Mass migration and the emergence of new diseases

In the face of social upheaval, many in Europe opted to seek refuge in North America, setting off one of the biggest migratory surges in history. But arrivals in New England found that excessive rain had decimated the crops there, too. The situation became so dire that villagers in Vermont are reported to have lived off of a diet of porcupines and boiled nettles.

Beyond the political, economic, and social consequences, the aftershocks of Tambora could be observed in the sphere of healthcare as well: The sulphate-dust layer that the volcano spewed disrupted monsoons in south Asia for three years in a row. These conditions in turn gave rise to the Bengali cholera epidemic, which spread across the entire world, becoming the first global cholera pandemic and killing millions.

What can we learn

Granted, there are significant differences between the Tambora eruption and present-day climate change that make a direct comparison difficult. For one, the Tambora changes were sudden and unexpected, whereas present-day climate change has been relatively gradual. Secondly, the globalized economy is more diversified and interconnected today than it was in the 1800s. And thirdly, the aerosols emitted by Tambora led to net cooling of the planet, not a warming.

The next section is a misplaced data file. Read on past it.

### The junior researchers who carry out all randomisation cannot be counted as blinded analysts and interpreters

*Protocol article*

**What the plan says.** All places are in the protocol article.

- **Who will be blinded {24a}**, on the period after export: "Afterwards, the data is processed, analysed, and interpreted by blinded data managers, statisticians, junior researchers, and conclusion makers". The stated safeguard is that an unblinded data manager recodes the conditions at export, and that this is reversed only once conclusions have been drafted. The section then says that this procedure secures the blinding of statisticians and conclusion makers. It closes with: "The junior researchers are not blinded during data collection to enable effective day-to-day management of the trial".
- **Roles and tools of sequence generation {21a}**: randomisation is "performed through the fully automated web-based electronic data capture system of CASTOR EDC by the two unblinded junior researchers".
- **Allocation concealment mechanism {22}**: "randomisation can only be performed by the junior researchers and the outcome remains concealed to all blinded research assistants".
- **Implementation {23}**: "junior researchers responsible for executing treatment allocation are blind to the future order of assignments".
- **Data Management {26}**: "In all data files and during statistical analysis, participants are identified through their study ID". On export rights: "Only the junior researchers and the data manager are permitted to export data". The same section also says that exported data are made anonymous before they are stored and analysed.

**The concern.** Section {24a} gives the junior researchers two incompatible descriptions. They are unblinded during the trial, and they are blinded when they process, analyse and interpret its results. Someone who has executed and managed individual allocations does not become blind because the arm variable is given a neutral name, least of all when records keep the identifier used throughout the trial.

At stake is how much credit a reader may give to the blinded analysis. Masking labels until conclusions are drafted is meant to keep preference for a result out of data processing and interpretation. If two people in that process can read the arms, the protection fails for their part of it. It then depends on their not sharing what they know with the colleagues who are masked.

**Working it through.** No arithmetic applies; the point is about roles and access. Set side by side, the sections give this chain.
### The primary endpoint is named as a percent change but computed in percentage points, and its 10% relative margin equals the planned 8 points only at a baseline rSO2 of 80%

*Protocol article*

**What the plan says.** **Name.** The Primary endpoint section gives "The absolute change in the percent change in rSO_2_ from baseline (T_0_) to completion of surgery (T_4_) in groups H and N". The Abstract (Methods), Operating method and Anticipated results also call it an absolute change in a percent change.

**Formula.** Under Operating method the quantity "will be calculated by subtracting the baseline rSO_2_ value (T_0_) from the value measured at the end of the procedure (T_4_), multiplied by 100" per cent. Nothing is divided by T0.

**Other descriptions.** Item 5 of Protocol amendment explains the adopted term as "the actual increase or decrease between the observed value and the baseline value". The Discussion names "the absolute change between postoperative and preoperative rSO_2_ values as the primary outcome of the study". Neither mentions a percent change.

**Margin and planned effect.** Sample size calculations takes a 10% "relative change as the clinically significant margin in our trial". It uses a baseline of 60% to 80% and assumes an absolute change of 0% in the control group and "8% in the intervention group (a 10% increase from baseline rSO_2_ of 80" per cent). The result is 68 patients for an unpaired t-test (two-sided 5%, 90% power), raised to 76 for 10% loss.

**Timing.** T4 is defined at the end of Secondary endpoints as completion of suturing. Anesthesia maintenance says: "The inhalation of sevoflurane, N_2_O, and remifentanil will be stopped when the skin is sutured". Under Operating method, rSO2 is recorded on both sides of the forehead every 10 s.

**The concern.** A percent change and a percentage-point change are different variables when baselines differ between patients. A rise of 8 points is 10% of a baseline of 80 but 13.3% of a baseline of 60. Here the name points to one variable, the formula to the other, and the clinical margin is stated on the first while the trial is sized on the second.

Given that we have a number of models that track and predict the rate of climate change, we should be better able to plan for and adapt this time around. However, we must remember that the effects will not be felt uniformly: Some regions will get more snow, others will see less rain; some places will have wetter winters and others drier summers.

The interconnections in the global economy should also allow us to offset local shortages through trade this time around, but Rüdiger Glaser, a geographer who studies the history of climatic developments, cautions that these kinds of advantages don’t offer any real solace. “We are more resilient in one way,” Glaser explains, referring to the opportunities presented by trade, “but we are still vulnerable in other ways that we may be unaware of.”